“The professor coming in and talking about epidemiology sparked my interest in the topic. When I think about health, all I see is math and biology courses in high school and university in getting to my career. However, this opened my view to the idea of implementing policies and greater change in the community. Most importantly we saw a map of our community and learned about the premature mortality here. It connects to my life and things I have seen affect me…Being in high school, different topics like Kinesiology and epidemiology sound intimidating, but now I know that even we can understand these topics. ”
It intends to remove educational barriers for students from these communities. As many of these students had never imagined post-secondary education at the University of Toronto, or in public health, this program seeks to show an attainable pathway to public health careers using necessary transferable soft skills while building knowledge and understanding of public health and health systems. Through a continued relationship from high school, through their undergraduate years, and potentially into the DLSPH, it can support and guide a future generation of health system leaders that truly reflect Toronto’s diversity.
Semester Program – This component focuses on relationship building with racialized mentors from Ahead of the Game Mentoring who teach life and success skills through activity-based learning in weekly sessions throughout the academic calendar. Students meet and learn from experts like DLSPH faculty, visit U of T campus, attend workshops and receive additional support. The Semester Program is the program’s foundation.
Summer Institute – Students spend a full week immersed in activity-based, team learning of public health disciplines centred around a case study to apply their learnings. Students enrolled in the program attend the DLSPH Outreach and Access Program: Summer Institute. In the institute, students spend a week on the University of Toronto, St. George campus, building on concepts taught during the semester program and deepening their understanding of disciplines within public health. The Institute provides an opportunity to accelerate their learnings using graduate-level scenarios and case studies.
DLSPH Junior Fellowship – Students graduating from high school, who have attended the Semester and Summer program, and have been accepted to a University of Toronto undergraduate program continue into this phase of further development and mentorship. Students receive access to financial support, network events, 1 on 1 mentorship from faculty, work-study programs, and other DLSPH events.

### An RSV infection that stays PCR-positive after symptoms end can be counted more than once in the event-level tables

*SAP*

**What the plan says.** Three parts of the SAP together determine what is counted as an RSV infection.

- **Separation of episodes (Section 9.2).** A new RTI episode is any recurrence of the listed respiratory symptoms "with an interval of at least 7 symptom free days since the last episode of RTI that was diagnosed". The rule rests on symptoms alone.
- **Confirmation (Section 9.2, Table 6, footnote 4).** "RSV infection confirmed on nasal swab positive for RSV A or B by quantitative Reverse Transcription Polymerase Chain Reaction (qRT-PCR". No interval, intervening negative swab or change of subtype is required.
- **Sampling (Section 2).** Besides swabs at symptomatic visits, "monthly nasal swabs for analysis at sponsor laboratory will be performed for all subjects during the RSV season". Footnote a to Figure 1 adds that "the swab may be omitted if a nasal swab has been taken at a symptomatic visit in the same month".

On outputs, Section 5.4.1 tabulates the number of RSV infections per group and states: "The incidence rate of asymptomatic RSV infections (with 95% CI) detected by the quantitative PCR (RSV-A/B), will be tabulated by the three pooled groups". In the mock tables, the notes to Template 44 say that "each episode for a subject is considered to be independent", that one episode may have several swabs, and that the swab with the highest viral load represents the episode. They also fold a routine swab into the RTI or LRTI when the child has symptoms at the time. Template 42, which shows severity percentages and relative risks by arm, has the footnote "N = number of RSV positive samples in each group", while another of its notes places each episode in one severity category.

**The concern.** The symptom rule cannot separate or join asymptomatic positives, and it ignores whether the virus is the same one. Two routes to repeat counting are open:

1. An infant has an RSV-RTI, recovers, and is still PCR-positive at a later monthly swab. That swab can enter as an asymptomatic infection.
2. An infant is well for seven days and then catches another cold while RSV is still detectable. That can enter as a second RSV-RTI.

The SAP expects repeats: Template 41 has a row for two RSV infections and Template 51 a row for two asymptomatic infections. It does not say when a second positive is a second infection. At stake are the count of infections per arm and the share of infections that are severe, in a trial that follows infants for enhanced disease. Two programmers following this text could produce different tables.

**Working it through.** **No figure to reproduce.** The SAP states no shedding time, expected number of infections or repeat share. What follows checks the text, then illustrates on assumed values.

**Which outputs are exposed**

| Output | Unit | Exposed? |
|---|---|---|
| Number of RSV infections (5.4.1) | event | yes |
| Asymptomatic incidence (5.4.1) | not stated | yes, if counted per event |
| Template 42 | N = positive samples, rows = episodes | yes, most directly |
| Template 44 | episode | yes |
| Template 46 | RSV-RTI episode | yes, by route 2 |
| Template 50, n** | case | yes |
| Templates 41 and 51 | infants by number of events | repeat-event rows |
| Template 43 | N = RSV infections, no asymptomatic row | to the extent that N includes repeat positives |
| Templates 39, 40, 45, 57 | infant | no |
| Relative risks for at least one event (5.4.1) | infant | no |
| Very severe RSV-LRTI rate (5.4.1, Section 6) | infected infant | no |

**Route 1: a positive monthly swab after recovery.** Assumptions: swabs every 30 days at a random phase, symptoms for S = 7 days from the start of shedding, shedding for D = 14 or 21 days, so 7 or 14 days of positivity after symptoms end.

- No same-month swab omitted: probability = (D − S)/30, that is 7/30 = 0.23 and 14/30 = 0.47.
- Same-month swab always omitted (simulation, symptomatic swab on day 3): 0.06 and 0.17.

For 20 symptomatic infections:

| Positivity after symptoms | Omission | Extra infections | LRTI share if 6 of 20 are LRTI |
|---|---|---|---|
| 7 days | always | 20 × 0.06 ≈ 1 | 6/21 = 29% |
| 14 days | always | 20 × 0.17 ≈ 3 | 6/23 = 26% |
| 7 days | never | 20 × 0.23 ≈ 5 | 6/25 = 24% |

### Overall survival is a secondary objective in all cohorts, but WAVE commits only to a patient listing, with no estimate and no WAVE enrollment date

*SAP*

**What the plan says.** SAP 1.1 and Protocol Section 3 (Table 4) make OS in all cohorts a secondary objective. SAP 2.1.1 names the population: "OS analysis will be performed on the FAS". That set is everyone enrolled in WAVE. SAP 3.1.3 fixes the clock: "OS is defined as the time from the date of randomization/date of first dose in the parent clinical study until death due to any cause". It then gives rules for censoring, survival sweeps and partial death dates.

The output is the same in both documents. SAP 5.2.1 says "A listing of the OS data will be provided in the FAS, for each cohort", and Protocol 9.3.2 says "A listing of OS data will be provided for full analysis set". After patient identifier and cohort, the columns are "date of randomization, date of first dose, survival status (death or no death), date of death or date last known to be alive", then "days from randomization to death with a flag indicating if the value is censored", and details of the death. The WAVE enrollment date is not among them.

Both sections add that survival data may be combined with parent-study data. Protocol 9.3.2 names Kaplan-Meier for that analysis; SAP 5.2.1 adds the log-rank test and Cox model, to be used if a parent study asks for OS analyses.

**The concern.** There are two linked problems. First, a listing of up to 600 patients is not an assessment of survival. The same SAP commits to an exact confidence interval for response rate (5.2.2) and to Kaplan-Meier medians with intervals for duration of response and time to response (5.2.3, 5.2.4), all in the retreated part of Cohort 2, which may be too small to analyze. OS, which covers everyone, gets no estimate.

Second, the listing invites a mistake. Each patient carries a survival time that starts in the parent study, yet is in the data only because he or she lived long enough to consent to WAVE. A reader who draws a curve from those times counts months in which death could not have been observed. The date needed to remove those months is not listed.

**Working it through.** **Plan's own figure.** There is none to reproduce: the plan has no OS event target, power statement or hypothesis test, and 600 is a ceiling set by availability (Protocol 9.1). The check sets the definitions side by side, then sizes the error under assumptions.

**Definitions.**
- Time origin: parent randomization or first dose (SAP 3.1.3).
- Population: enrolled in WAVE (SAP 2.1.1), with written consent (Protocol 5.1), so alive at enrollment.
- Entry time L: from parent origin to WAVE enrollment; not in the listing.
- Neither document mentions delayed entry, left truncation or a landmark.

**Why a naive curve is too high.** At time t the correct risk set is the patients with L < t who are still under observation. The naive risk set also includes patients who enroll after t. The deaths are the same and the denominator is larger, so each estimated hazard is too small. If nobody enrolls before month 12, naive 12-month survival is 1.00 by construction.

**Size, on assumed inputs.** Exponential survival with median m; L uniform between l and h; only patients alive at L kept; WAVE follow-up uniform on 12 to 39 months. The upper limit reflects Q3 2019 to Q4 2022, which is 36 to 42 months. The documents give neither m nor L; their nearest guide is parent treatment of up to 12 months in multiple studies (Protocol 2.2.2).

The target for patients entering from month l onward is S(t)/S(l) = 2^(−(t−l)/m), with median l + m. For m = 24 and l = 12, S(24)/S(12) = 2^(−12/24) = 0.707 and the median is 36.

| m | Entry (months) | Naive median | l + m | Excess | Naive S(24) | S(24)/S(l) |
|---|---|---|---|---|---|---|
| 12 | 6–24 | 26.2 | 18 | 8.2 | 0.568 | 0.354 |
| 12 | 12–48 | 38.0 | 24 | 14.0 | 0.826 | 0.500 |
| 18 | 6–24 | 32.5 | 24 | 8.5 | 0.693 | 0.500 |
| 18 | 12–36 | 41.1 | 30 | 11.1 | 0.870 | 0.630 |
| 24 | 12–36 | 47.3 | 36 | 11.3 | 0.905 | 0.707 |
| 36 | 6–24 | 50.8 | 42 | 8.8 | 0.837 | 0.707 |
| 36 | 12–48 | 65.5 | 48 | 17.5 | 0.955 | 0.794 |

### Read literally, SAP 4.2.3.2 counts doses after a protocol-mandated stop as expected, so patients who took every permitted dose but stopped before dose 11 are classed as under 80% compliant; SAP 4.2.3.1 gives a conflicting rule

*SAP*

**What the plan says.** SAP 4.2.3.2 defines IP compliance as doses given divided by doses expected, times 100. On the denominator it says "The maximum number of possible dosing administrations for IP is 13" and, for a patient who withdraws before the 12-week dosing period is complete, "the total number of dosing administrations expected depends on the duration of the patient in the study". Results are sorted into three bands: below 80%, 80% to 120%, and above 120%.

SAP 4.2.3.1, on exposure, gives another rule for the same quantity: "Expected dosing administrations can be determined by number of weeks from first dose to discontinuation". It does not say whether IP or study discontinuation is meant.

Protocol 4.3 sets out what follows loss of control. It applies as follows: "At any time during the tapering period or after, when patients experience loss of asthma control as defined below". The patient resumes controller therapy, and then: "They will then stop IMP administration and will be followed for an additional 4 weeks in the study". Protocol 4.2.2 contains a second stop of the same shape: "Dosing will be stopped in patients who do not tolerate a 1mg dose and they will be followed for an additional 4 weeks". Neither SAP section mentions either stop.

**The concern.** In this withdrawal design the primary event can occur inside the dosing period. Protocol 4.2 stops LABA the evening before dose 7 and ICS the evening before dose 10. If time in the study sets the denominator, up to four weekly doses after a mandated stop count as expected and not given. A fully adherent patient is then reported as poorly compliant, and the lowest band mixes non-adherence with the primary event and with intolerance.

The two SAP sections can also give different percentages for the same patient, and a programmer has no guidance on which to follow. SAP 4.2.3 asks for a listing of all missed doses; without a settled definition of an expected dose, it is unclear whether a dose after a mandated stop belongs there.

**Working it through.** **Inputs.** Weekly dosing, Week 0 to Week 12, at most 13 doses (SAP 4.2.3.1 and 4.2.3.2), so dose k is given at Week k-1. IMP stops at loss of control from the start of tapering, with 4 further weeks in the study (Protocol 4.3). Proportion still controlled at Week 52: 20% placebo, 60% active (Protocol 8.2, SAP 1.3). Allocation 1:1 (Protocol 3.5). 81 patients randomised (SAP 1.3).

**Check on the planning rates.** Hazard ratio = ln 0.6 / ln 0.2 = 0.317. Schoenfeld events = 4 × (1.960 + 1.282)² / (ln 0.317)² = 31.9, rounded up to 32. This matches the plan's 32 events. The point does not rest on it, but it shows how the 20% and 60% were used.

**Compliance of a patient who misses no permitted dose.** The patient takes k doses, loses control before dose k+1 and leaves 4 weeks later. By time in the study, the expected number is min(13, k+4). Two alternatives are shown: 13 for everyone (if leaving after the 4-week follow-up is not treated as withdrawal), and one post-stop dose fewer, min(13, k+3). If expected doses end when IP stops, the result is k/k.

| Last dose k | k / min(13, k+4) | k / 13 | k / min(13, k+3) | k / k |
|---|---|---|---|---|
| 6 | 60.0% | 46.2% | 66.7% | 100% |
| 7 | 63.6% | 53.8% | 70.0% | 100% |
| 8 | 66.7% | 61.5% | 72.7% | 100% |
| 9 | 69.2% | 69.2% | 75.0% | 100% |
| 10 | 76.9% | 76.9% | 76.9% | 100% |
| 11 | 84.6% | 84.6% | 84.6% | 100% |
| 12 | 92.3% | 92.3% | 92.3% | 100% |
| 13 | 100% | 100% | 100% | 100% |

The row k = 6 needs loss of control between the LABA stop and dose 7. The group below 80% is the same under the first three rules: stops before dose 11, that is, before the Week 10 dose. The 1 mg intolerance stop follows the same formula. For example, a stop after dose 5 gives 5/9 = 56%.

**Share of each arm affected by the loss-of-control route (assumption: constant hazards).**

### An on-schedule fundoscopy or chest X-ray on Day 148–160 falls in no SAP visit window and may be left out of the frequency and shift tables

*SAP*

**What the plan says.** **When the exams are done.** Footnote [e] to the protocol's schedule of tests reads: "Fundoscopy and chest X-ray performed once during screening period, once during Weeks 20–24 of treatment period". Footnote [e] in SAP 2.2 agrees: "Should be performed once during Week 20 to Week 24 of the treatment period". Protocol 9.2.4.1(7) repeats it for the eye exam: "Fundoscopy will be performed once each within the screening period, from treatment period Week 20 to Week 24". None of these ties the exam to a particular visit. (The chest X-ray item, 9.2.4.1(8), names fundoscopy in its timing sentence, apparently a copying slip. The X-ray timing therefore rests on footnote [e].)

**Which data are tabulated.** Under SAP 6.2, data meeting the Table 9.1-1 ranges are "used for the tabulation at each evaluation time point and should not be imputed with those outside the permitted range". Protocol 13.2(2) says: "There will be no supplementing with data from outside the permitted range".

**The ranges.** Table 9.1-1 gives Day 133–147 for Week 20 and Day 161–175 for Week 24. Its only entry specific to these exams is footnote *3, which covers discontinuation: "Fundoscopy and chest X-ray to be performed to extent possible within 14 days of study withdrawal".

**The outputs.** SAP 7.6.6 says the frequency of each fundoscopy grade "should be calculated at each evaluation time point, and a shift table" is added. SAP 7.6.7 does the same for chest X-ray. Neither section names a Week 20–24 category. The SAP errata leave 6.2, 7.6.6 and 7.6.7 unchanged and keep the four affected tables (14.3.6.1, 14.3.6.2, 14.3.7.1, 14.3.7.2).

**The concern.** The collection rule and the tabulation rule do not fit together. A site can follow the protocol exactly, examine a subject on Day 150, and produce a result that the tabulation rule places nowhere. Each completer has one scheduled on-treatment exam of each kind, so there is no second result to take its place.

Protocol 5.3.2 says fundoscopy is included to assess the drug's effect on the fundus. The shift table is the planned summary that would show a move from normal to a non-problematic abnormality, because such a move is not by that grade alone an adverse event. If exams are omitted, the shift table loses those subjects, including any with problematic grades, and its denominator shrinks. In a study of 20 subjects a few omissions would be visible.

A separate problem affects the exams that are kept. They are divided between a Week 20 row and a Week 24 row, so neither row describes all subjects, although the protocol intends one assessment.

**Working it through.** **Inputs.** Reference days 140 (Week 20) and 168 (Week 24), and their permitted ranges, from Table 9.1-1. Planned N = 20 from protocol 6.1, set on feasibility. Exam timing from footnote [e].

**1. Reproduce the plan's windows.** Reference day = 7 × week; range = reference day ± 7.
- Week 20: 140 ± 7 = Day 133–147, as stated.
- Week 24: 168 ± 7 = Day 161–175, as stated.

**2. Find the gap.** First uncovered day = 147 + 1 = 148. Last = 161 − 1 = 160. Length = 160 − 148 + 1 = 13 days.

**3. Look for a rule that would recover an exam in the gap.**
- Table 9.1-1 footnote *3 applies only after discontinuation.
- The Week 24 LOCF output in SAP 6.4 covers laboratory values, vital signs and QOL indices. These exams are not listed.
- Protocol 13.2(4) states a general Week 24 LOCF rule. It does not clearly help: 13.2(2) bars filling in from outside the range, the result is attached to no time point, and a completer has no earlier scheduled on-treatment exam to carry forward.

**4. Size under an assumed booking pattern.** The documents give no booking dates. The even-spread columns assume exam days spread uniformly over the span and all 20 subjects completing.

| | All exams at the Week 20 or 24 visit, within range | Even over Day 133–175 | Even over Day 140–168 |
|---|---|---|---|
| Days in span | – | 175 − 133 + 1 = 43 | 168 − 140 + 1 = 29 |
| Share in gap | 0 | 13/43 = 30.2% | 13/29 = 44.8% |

The pilot program was launched in Marc Garneau Collegiate Institute in 2019. Since then, it has expanded the program to Runnymede Collegiate Institute where it continues to help students build relationships, crucial soft skills, and expose them to various aspects of public health and health systems. Even in its infancy, students have shown bursts of excellence in their learning, application, and initiative.
2019 U of T Runnymede Visit
Students from Runnymede CI visited St. George campus and the DLSPH – A first for many at the tour. U of T ‘s Office of Recruitment staff shared with students winning strategies on setting goals for graduation. Students also met current DLSPH students who shared experiences, successes and truths about their journey to their current graduate student experience.
2019 Summer Institute Marc Garneau
In the first iteration of the DLSPH Summer Institute, students took a deep dive into concepts related to the social determinants of health, social inequality and health, health promotion, epidemiology, virus types, treatments and transmission, social media scraping and geolocation. Students used these concepts to create intervention strategies that could be applied(?) to their communities and across the city. The summer institute allows for students to explore how their interests and personal gifts can intersect with public health. This early introduction will allow students to gain an understanding on public health intervention strategies that they can apply to their communities.
Community Intervention Workshop – March 2020
After building on their fundamental understandings of public health and developing theoretical strategies, the group had an opportunity to learn from experts in the field. This full day workshop taught students how to perform a root cause analysis, and how to use this to develop appropriate and effective solutions within their community.
Outreach Program News Articles
Understanding the importance of relationship-building and investing in the lives of students, DLSPH Outreach and Access Program has teamed up with the Ahead of the Game (AotG) Mentorship Program. This partnership will help create the support and resources needed to successfully prepare students for a future in public health. AotG’s regular program aims to build relationship with youth to provide the support, motivation and resources they need to succeed, while increasing their self-confidence, and developing leadership skills to help them take charge of their lives and become engaged, contributing leaders of their community.
The DLSPH Outreach and Access Program continues to receive guidance in understanding and connecting with communities through partnerships with organizations like The Neighbourhood Office in Thorncliffe Park.
With initial support from the Toronto Central LHIN, the DLSPH Outreach and Access Program continues to educate youth in the social determinants that impact health in addition. By investing in youth through building capacity and identifying successful pathways, this upstream intervention seeks to ignite change for years to come in some of Toronto’s communities with highest health needs.
For more information, please contact the program administrator, Ryan Hinds at firstname.lastname@example.org